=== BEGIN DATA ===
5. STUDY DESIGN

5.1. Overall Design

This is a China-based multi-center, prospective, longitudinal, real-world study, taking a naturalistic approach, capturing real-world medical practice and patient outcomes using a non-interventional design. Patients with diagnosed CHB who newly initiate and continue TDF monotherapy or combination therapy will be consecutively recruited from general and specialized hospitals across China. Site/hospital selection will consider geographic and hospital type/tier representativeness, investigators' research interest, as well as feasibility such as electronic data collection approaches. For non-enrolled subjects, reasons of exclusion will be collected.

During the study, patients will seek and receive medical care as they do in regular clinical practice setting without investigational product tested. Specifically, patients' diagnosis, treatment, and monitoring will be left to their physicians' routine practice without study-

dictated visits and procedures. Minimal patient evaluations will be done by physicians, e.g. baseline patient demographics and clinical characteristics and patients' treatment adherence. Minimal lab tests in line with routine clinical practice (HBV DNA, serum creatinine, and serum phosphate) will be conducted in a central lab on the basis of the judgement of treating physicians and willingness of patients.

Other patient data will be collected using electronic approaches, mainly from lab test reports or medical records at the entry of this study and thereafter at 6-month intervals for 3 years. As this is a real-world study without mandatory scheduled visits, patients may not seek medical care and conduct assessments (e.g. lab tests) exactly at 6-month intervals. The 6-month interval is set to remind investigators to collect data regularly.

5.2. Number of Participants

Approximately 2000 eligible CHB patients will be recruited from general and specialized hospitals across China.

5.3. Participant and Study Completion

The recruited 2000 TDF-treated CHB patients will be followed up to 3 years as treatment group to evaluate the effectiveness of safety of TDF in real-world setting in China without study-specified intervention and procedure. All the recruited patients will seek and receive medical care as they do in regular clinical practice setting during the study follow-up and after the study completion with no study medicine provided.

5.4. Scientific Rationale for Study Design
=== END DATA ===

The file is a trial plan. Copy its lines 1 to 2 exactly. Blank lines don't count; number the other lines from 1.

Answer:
5. STUDY DESIGN

5.1. Overall Design